1619 Project creator Nikole Hannah-Jones issued a letter on Tuesday (June 22) to the University of North Carolina-Chapel Hill stating she will not join its faculty unless she is granted tenure. In the letter, lawyers representing Hannah-Jones claimed political interference resulted in her being denied tenure and moved to assert her decision not to fulfill her role if the decision is not reversed. Initially published and reported by NC Policy Watch, the letter did not name the “powerful donor” with political pull.
“Since signing the fixed-term contract, Ms. Hannah-Jones has come to learn that political interference and influence from a powerful donor contributed to the Board of Trustees’ failure to consider her tenure application,” the letter stated.
It continued: “In light of this information, Ms. Hannah-Jones cannot trust that the University would consider her tenure application in good faith during the period of the fixed-term contract. Such good faith consideration for tenure was understood to be an essential element of the fixed-term contract when Ms. Hannah-Jones agreed to enter into it. In light of the information which has come to her attention since that time, she cannot begin employment with the University without the protection and security of tenure.”
As VIBE previously reported in April, the Pulitzer Prize-winning journalist was hired to join the Hussman School of Journalism and Media as the Knight Chair in Race and Investigative Journalism but was unprecedentedly denied tenure. At the time, UNC spokesperson Joanne Peters Denny issued the following statement once the decision to not grant Hannah-Jones tenure became public.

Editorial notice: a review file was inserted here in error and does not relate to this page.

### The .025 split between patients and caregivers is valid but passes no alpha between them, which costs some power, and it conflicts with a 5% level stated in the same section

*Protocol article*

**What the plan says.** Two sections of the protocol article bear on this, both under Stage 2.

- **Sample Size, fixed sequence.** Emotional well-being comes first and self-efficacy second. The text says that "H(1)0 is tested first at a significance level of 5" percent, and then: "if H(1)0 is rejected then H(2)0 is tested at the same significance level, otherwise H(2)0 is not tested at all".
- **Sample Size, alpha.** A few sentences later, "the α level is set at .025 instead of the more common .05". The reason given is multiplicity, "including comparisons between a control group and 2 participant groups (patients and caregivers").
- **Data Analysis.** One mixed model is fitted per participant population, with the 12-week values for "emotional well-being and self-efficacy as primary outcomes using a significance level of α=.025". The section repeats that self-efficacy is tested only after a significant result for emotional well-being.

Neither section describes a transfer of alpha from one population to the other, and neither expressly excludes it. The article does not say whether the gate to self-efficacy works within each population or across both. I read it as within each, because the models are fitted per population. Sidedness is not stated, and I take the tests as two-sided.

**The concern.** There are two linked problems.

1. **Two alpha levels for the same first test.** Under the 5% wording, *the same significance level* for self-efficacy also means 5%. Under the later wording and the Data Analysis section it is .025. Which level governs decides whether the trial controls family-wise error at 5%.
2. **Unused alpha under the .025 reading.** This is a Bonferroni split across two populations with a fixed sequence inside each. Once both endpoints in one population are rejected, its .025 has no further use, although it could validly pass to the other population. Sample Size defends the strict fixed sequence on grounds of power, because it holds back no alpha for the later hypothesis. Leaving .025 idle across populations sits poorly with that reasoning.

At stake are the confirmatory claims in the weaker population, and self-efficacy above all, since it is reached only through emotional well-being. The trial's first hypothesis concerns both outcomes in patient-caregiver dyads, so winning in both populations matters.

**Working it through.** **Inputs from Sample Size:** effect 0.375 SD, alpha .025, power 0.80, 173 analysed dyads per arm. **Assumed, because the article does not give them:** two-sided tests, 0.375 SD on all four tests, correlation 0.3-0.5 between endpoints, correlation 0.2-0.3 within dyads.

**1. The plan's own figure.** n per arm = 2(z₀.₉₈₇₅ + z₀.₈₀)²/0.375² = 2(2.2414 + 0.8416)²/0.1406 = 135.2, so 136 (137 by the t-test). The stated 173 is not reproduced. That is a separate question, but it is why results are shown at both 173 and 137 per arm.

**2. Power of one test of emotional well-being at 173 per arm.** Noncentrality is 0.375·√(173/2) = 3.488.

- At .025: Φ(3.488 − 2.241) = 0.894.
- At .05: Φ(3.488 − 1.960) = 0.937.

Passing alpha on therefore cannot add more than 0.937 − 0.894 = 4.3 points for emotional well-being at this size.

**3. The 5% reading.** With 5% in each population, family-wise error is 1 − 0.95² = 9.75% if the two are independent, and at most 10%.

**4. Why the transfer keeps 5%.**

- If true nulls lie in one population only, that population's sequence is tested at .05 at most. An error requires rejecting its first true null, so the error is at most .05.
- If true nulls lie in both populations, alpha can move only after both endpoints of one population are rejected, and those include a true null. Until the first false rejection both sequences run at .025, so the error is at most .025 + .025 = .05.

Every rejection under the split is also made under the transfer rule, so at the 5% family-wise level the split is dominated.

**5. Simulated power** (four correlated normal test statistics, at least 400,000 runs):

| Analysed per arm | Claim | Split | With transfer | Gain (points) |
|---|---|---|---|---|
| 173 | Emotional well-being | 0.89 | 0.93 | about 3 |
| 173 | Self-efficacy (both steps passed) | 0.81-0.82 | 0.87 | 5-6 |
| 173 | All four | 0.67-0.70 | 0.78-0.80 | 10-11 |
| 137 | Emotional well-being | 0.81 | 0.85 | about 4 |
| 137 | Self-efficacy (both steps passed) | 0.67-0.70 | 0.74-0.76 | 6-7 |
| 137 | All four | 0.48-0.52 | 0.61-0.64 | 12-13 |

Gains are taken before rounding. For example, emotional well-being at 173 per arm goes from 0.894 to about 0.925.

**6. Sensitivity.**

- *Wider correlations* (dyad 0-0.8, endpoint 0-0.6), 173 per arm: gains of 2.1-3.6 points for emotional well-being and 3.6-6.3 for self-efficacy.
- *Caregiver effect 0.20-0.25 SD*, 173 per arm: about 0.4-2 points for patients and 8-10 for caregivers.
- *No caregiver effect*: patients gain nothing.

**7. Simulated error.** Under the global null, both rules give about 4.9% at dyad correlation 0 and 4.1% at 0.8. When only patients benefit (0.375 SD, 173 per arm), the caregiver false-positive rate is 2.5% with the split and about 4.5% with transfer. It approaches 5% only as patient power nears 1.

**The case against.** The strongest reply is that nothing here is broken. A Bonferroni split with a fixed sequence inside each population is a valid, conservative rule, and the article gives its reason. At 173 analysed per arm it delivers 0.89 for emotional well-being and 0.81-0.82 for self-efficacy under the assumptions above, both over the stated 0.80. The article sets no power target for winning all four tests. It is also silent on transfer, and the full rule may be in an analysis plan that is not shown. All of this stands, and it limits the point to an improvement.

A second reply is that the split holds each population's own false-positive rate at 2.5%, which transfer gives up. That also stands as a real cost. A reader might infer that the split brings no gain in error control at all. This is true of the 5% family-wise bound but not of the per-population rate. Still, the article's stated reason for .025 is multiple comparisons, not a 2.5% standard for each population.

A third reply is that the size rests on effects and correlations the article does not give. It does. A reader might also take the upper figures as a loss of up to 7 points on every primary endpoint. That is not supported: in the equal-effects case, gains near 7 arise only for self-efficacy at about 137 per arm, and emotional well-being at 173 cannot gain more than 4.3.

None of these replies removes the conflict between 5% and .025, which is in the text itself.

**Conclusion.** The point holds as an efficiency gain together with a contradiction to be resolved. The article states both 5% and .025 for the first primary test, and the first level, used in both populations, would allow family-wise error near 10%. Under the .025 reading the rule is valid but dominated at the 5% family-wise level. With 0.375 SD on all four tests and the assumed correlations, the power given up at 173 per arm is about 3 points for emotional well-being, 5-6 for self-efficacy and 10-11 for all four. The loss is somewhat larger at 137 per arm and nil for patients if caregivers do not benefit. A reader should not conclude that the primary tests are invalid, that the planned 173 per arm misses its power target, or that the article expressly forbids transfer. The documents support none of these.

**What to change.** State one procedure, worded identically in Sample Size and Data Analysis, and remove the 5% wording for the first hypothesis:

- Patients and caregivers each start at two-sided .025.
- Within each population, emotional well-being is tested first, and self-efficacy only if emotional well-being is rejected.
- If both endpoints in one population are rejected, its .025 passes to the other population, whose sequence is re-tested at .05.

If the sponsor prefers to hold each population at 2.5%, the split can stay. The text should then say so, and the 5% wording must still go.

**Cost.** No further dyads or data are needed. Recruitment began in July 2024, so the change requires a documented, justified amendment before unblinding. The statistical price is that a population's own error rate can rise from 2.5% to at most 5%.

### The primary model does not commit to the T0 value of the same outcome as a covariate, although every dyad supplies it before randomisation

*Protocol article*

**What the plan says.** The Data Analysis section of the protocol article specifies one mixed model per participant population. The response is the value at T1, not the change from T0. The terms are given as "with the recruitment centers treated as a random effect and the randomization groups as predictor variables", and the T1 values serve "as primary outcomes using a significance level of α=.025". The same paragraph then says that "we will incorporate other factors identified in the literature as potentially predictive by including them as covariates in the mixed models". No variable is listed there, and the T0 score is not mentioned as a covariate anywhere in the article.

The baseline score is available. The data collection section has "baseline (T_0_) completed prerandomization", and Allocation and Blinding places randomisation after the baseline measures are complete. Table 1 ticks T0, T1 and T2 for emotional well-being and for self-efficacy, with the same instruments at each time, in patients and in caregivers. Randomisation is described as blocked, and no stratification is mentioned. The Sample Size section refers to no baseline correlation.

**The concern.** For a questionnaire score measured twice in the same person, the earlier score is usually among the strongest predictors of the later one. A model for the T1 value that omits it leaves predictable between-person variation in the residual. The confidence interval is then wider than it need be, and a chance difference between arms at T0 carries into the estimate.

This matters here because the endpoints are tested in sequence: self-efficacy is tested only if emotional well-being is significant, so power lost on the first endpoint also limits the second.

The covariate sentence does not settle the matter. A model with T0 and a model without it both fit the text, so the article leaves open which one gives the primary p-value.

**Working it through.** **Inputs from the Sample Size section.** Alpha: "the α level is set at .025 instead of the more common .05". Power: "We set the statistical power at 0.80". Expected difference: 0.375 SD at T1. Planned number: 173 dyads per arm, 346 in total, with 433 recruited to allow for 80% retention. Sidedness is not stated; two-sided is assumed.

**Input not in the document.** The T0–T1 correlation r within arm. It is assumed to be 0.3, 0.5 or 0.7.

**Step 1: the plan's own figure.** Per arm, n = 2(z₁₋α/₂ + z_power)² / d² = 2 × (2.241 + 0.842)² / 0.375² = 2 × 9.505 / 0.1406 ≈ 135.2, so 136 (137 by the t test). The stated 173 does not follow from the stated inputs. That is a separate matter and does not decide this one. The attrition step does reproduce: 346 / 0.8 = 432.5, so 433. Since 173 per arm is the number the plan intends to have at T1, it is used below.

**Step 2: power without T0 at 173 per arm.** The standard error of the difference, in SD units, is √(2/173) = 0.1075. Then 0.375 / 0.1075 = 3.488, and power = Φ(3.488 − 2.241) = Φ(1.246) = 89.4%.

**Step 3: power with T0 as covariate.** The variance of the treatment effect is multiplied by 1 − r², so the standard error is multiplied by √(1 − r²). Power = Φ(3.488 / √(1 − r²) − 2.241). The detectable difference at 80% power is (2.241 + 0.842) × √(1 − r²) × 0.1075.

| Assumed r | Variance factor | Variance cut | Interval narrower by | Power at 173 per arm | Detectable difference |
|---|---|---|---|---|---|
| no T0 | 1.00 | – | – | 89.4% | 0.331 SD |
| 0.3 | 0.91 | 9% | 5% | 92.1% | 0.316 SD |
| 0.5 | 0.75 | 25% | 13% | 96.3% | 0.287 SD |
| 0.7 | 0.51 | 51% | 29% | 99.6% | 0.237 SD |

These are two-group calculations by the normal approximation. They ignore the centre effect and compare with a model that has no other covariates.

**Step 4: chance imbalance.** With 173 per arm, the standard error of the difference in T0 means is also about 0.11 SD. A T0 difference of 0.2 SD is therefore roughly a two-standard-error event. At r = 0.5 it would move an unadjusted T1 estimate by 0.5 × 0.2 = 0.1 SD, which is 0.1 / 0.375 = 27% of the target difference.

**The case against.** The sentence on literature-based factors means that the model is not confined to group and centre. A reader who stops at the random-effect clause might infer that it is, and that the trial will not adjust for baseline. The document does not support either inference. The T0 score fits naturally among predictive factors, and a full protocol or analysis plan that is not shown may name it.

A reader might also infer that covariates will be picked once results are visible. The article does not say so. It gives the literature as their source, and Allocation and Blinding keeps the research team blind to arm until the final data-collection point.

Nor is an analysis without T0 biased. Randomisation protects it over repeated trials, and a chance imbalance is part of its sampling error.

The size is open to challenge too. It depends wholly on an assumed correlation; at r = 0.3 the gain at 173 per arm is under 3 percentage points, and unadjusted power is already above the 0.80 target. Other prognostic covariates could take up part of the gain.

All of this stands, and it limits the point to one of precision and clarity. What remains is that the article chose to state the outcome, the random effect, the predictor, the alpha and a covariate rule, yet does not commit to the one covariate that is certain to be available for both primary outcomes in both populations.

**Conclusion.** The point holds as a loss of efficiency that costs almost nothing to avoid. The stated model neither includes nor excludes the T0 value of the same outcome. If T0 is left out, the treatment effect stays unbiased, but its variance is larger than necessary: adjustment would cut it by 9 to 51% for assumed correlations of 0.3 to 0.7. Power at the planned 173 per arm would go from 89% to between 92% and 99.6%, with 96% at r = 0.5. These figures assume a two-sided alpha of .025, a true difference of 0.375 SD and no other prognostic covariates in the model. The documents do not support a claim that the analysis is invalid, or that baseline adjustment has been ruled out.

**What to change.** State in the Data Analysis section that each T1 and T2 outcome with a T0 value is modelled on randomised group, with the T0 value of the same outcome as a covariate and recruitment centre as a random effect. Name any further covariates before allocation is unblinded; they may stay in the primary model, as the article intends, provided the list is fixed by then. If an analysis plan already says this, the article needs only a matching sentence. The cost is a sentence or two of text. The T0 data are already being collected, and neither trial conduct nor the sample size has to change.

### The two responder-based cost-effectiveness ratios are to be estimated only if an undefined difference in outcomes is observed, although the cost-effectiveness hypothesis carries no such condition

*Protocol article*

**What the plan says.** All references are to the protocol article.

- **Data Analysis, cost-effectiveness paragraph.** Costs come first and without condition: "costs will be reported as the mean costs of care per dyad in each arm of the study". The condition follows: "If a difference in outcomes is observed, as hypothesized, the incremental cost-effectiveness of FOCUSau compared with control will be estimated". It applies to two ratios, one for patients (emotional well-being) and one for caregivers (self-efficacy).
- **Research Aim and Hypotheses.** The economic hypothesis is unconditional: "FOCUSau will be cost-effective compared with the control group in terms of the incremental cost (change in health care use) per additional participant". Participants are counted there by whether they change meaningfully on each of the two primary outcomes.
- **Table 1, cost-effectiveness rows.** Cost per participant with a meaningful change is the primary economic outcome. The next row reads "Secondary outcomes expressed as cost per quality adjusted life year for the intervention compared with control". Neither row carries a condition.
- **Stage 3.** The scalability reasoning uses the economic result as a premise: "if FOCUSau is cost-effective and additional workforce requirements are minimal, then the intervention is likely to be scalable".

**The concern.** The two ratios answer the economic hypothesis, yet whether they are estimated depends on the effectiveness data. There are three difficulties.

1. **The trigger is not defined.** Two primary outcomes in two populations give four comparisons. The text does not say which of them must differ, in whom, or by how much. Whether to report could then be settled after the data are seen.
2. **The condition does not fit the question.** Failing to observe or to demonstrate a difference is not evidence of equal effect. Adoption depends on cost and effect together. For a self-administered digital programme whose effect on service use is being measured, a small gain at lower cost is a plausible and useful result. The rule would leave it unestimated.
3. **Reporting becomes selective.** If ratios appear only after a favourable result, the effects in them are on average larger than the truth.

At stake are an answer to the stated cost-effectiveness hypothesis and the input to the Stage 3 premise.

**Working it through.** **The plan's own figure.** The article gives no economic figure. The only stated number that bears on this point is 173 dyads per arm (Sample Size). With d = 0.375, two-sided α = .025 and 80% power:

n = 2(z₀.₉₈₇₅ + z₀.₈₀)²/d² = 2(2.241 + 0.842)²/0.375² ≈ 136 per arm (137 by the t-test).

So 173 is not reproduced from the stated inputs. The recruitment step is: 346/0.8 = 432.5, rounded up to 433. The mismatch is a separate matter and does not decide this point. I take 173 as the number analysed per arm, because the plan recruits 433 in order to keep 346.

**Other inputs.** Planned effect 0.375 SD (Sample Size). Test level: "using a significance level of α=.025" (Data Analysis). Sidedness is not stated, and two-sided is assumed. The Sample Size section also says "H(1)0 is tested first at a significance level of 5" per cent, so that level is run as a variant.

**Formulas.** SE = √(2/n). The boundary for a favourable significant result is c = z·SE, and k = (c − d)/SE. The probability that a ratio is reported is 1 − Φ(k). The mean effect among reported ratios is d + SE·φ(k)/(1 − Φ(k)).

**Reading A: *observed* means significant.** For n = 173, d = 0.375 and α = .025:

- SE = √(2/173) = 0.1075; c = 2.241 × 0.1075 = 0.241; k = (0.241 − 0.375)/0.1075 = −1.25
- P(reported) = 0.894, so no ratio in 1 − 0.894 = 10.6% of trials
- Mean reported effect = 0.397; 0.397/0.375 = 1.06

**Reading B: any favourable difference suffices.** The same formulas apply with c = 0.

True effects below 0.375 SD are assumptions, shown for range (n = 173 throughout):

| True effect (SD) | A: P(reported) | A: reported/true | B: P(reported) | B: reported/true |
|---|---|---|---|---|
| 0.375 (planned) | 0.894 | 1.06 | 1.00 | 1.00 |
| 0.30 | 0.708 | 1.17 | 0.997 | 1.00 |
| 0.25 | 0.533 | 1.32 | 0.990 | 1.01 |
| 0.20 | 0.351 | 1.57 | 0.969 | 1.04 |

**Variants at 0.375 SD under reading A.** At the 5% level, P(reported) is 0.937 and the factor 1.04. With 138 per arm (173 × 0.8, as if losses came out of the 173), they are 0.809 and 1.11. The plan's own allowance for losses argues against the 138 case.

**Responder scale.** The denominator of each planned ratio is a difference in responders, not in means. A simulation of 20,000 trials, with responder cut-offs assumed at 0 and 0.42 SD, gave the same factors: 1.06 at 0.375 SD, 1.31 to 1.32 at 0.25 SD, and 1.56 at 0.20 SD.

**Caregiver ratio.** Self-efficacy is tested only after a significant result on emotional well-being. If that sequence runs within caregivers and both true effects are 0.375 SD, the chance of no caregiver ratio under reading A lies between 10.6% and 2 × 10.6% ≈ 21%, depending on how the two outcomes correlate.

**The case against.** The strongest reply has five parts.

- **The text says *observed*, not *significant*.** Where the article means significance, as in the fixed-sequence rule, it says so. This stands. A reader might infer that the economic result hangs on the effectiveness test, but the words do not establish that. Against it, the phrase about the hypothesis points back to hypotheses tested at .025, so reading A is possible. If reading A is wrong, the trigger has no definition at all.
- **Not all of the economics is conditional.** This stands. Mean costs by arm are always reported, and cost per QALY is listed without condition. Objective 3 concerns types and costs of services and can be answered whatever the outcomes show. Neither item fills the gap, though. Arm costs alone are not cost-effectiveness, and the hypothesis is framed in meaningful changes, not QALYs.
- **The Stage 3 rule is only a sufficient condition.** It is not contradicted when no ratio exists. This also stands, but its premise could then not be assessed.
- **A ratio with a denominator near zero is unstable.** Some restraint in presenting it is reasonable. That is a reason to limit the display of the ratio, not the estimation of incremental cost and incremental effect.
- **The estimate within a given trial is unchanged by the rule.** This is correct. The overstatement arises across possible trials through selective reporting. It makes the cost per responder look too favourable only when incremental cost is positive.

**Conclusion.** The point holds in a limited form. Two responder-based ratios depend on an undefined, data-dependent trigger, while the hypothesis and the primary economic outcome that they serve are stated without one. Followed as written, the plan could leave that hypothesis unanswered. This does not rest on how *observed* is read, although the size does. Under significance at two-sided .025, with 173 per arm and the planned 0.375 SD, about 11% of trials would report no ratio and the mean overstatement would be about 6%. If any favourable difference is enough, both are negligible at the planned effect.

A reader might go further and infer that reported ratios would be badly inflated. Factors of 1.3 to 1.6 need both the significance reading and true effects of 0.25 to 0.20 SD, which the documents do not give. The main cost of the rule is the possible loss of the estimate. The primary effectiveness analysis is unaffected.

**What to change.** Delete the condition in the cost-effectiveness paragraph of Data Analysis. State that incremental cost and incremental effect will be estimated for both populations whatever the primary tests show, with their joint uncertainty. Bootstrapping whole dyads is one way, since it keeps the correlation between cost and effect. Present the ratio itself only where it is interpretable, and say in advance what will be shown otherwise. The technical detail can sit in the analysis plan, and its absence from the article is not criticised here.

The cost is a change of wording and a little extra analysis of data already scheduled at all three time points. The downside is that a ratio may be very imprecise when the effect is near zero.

“The details of individual faculty hiring processes are personal protected information. The university is proud to host a Knight Chair at our leading Hussman School of Journalism and Media and looks forward to welcoming Nikole Hannah-Jones to campus.”
In the newly presented letter revealed by the NCPW, members of the board spoke under the conditions of anonymity to confidentially discuss personnel matters. The two unidentified confirmed they have not heard any details of a full vote on the matter.
“But this letter makes it clear she’s not going to begin the job that way and give them what they want on that,” the trustee said to the outlet.
“They want her to take the job under different and lesser conditions than her white predecessors did, and I think continuing to push that is dangerous for the university’s reputation and it’s a bad legal strategy. If we don’t deal with this sooner rather than later we are going to be fighting a legal fight over it while we have Black students and faculty leaving the university in large numbers, which we are already seeing. How do we think we are going to recruit top students and faculty under these conditions?”
Hannah-Jones was initially slated to begin her position on July 1. Although not named in the letter, Walter Hussman—the 1968 UNC alum who made a $25 million pledge before the journalism school was named after him—has vocalized his opposition of her appointment.
According to NPR, Hussman shared his disapproval with several university administrators, the school’s dean, and two members of the UNC-Chapel Hill board of trustees.
“I worry that we’re moving away from those time-tested principles of journalism that we had in the 20th century that were so effective at engendering tremendous trust in the media.”
Hannah-Jones shared a different point of view.
“We are both graduates of that journalism school,” she remarked. “We are both people who’ve been in the newspaper industry for a very long time. And no one person gets to establish the rules of our trade.”